In March, Q. Todd Dickinson, Under Secretary of Commerce for Intellectual
Property and Director of the United States Patent and Trademark Office,
announced a new initiative to ensure that patents granted for software-implemented
business methods are of the highest quality and benefit to the growing
electronic commerce industry.
In remarks to the San Francisco Intellectual Property Law Association
Conference on Electronic Commerce and Internet Issues, Dickinson revealed
the details of a new Business Method Patent Action Plan. Among the highlights
of this action plan are to formalize a customer partnership relationship
with the software, e-commerce, and Internet industry and enhance quality
management in the patent application process.
noting that e-commerce related patent applications had doubled between
1998 and 1999, stated that the issue of patentability of such software
patents, while a continuing matter of public discussion in some quarters,
is firmly established legally. "The patentability of software has continued
to be upheld, " Dickinson said, "therefore the role of the USPTO is to
ensure that the patents issued are of the highest quality, and that means
doing the best job that we can."
aspects of the Action Plan include a new formal customer partnership with
the software, electronic commerce, and Internet industry; enhanced training
of patent examiners; a new second-level review of all Class 705 (business
method patents) applications; and the convening of a roundtable forum
with stakeholders on the issues surrounding this technology area.
The brouhaha over this issue really got going when Amazon.com founder
Jeff Bezos was issued a patent for Amazon.com's [NASDAQ:AMZN] one-click
ordering process. (United States Patent 5,960,411 Hartman, et al. Sept.
28, 1999: "Method and system for placing a purchase order via a communications
network".) Some technology pundits have noted that patents are creating
monopolies that will make it more difficult to compete with Amazon.com
[NASDAQ:AMZN] or Priceline.com [NASDAQ:PCLN]. The pundits are right, in
patents are supposed to create monopolies. The public policy bargain
of patents goes like this: If you invent something new, that's great.
We want everyone to be able to share it. But we also want to encourage
innovators to earn a profit from their inventions. So we'll make a bargain
with you: Tell us your invention - tell us exactly how to do it - so we
can share the benefits in the future. In exchange, you, the inventor,
get seventeen years of exclusivity. After seventeen years, we'll let other
people enter your market.
formal requirements of a patent are that the invention should be new,
useful, and nonobvious. But there's another procedural requirement that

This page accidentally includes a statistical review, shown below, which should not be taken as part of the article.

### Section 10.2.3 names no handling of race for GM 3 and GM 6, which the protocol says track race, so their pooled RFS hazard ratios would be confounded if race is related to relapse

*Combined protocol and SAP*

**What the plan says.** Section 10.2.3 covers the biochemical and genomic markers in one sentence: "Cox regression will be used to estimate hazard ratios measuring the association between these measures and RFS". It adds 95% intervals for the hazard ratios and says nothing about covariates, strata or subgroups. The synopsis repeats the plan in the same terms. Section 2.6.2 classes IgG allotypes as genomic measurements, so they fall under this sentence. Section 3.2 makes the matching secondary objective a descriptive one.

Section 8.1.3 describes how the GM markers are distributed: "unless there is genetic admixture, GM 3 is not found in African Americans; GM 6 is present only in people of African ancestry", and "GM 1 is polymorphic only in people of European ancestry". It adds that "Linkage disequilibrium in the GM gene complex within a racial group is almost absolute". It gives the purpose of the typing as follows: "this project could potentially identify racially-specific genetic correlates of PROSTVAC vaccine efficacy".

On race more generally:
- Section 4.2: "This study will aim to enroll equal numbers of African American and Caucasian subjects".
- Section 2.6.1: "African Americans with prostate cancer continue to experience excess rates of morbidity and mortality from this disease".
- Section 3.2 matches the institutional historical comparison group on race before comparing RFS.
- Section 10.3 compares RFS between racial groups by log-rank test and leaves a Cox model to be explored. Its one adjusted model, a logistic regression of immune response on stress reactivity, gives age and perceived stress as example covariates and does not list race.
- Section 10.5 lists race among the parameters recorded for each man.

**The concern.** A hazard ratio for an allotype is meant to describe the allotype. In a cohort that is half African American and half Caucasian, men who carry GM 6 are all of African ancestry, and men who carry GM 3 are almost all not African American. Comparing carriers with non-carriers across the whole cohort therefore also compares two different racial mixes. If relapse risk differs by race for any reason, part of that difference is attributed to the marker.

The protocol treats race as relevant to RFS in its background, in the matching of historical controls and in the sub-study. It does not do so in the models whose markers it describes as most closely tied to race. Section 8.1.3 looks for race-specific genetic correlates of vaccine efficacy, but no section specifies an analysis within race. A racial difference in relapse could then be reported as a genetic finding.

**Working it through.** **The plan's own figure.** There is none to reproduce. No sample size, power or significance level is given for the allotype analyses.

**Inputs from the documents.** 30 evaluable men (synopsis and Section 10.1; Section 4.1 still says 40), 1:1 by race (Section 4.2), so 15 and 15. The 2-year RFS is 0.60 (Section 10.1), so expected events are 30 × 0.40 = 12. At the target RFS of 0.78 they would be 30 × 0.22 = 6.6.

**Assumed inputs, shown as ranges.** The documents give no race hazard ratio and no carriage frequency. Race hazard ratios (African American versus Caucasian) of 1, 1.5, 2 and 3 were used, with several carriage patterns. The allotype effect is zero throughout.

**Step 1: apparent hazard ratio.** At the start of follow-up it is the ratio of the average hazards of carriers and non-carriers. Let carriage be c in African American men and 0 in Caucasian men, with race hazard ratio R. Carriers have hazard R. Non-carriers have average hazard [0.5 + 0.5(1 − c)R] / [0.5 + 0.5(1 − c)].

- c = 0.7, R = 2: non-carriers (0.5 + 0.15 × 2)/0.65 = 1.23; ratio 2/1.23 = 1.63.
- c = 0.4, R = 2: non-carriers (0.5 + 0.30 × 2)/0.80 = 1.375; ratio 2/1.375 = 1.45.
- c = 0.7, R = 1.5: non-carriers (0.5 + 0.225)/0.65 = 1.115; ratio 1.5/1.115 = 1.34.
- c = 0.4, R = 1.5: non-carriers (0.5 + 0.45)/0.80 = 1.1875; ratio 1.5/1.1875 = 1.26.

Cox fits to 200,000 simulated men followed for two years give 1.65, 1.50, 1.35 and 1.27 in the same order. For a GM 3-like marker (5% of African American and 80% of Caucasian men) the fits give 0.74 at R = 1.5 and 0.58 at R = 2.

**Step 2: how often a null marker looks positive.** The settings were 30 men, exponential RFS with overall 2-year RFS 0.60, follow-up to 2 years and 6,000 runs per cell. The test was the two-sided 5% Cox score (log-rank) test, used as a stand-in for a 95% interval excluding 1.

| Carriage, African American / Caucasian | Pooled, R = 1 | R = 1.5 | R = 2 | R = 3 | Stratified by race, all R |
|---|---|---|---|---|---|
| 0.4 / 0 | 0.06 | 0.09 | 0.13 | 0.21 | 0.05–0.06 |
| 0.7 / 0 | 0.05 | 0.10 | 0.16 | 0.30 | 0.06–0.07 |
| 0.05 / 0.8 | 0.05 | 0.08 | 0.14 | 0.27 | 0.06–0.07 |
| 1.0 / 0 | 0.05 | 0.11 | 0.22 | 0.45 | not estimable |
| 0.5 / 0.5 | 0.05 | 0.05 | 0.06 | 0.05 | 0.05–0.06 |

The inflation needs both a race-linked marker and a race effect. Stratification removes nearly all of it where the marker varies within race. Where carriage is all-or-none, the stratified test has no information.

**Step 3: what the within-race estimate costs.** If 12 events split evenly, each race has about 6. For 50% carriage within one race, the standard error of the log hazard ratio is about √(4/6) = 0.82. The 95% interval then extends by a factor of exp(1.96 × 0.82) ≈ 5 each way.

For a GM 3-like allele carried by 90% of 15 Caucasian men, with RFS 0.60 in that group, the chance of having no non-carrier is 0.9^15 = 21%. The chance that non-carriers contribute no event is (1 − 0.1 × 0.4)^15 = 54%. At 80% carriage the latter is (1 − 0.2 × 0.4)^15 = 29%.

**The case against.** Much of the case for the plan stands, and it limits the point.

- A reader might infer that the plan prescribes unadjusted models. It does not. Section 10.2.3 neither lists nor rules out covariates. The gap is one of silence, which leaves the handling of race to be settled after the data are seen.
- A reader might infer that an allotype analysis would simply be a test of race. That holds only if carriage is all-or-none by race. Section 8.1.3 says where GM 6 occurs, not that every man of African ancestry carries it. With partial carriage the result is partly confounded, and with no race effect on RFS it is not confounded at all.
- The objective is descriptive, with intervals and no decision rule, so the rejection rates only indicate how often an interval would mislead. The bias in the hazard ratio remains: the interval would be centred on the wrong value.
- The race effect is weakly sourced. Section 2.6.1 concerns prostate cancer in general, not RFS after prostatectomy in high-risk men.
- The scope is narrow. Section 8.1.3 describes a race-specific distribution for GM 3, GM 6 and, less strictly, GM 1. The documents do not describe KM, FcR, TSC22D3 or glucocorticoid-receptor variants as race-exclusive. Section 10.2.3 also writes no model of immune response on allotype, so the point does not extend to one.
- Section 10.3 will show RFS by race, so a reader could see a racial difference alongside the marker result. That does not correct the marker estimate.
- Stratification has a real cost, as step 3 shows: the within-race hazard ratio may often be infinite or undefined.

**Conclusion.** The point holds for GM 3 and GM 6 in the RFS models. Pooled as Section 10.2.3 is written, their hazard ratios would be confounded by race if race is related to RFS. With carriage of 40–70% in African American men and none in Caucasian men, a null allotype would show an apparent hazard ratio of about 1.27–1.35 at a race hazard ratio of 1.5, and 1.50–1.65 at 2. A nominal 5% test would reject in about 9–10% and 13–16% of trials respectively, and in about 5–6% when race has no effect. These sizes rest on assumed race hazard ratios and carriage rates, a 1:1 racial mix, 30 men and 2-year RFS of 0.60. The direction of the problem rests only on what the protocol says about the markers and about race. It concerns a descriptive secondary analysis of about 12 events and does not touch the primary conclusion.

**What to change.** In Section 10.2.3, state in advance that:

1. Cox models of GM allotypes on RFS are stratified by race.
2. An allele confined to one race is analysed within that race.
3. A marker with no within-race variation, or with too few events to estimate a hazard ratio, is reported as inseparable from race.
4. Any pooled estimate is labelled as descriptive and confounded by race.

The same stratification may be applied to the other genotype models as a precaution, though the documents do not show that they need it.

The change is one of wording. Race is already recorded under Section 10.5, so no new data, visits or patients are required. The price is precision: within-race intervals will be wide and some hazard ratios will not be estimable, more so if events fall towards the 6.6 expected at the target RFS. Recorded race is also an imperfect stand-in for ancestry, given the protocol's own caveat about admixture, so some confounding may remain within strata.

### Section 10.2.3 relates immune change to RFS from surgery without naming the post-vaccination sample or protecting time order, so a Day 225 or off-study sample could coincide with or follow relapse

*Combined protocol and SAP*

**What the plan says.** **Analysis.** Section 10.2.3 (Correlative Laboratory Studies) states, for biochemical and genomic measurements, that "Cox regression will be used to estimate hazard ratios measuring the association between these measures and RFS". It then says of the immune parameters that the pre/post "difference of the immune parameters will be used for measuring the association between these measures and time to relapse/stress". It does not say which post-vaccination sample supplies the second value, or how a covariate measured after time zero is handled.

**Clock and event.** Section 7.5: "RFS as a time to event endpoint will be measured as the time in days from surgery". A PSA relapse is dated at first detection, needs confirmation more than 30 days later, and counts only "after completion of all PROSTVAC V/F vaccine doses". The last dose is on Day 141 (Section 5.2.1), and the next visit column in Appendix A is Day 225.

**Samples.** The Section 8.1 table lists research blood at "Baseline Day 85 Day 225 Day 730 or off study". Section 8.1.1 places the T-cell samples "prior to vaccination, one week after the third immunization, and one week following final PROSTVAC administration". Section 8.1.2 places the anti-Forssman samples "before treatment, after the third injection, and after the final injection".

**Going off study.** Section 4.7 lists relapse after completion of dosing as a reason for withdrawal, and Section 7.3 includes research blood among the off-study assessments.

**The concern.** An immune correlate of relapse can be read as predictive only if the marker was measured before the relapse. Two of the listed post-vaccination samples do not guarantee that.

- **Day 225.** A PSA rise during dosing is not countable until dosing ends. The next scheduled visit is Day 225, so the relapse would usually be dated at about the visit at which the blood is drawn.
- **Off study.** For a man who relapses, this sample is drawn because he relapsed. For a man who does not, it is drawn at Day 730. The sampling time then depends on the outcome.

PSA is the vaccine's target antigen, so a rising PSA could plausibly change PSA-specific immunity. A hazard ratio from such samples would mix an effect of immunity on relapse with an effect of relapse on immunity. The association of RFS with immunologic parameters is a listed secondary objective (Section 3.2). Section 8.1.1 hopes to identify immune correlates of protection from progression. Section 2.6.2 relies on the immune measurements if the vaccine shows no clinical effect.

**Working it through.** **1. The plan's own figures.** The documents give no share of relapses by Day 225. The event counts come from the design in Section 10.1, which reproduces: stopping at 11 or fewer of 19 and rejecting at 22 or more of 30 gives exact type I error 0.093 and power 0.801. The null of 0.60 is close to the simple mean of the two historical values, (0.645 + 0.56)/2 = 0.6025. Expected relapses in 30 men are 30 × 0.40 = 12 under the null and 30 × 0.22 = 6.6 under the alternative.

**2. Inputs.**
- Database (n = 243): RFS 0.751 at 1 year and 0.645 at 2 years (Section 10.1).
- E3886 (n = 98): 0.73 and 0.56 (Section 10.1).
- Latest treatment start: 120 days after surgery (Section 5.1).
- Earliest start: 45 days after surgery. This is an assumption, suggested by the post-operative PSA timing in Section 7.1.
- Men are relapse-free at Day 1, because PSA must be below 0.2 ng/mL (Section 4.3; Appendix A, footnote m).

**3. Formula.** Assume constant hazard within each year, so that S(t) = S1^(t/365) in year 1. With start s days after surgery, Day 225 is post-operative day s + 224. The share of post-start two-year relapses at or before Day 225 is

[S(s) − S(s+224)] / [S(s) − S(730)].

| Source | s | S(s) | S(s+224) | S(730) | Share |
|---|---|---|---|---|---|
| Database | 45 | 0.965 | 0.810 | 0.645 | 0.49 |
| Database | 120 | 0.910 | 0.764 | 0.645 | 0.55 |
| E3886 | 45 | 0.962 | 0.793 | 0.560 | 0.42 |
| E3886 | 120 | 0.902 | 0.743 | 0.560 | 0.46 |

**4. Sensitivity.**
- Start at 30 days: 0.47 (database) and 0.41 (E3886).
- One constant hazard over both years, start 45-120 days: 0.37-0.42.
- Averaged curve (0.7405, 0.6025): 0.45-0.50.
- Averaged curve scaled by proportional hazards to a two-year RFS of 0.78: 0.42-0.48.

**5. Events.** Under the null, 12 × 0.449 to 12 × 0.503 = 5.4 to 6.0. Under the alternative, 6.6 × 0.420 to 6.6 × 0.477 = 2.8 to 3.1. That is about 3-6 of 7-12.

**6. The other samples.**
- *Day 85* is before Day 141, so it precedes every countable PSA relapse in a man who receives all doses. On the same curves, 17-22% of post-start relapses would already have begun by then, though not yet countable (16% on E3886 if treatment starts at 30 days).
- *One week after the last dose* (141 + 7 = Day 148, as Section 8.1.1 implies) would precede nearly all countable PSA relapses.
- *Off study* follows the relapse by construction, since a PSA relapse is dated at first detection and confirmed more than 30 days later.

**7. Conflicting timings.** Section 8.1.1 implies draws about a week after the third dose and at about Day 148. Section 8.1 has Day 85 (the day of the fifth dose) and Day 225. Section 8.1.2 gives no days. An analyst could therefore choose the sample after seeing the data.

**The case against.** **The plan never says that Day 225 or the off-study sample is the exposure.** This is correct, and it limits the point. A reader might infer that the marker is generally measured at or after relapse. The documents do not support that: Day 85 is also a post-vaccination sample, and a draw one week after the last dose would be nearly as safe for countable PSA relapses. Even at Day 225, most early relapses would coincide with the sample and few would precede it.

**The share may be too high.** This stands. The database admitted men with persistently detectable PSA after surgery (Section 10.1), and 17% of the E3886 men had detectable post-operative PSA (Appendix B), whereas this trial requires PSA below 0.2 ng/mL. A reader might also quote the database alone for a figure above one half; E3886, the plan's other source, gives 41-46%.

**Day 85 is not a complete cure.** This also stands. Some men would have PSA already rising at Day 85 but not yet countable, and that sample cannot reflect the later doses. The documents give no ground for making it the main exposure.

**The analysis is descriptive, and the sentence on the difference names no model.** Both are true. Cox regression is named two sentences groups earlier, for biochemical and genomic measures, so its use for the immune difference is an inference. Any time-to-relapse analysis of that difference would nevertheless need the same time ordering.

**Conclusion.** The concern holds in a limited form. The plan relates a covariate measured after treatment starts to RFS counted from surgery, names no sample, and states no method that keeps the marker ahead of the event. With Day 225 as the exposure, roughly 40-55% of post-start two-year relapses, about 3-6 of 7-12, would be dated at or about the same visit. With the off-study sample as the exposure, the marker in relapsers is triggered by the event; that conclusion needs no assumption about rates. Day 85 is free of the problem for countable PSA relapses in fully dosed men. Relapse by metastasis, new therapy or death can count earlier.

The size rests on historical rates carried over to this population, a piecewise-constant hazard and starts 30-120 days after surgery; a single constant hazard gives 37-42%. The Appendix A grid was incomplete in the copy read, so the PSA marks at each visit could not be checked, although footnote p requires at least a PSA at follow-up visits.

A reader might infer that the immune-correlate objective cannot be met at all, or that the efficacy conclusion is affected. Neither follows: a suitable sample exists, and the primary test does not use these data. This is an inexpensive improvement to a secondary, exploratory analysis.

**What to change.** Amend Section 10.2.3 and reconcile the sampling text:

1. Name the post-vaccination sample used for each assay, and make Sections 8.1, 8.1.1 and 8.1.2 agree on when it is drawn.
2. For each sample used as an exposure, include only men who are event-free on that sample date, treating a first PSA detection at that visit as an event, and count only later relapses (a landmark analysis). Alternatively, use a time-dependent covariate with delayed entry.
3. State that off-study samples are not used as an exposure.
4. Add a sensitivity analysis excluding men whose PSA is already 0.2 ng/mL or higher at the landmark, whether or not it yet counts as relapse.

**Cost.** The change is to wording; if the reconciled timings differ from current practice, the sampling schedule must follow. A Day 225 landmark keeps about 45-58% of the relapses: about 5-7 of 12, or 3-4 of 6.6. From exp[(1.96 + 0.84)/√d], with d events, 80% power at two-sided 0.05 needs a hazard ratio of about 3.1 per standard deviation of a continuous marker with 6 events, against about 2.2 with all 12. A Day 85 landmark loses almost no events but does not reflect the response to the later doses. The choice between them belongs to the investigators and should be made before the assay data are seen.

can be used, conversely, to invalidate a patent. It's called the failure
to disclose the best mode. Patents usually cover a range of methods -
so the inventor is protected whether the underlying network transport
protocol is TCP/IP, or IPX/SPX, or NetBEUI, or GOSIP, or even a phone
call you get the picture. Patent applications try to cover the widest
range of possible uses so that competitors can be enjoined from making
trivial changes to the invention while claiming those changes weren't
contemplated in the original patent.
have clarified the concept during the past two centuries. Inventors can't
bury the "true" invention amongst a list of all conceivable variations.
Somewhere in the patent application, the inventor must reveal, to the
best of his/her knowledge, the precise procedure which is fastest, cheapest,
most efficacious, or, as we could say, best.
the computer world, how can an inventor document the "best mode" source
code? The "open source" software movement, which has reached a 21st Century
zenith with Linux, can trace its origin to the 18th Century notion that
innovations are best when shared. The Bezos patent, and most others of
its ilk, don't open up their source code.
complicating factor is Internet time. U.S. patents grant the holder seventeen
years of exclusive use. 17 years is a long time anyway, but it's much
too long on the Web.
USPTO needs to rework its policy for Internet business method patents.
Since the Internet seems to run in dog years - one year for a dog equaling
six for a human - let's apply that divisor and come up with a three-year
term for such patents. It's a fair balance between tradition and the pace
of contemporary economic development. The PTO also needs to push legislation
through Congress requiring open source disclosures as part of satifying
best mode requirements on patent applications. Finally, the USPTO needs
to adopt the international practice of making applications public - not
just issued patents - as required by Article 93 of the regulations for
the European Patent Office.
The USPTO isn't backing down. The legality of Internet business method
patents is no longer in dispute. If you have developed a technical innovation
for your e-business, keeping it "secret" isn't enough. Talk to an intellectual
property attorney. If you don't, your competitors will.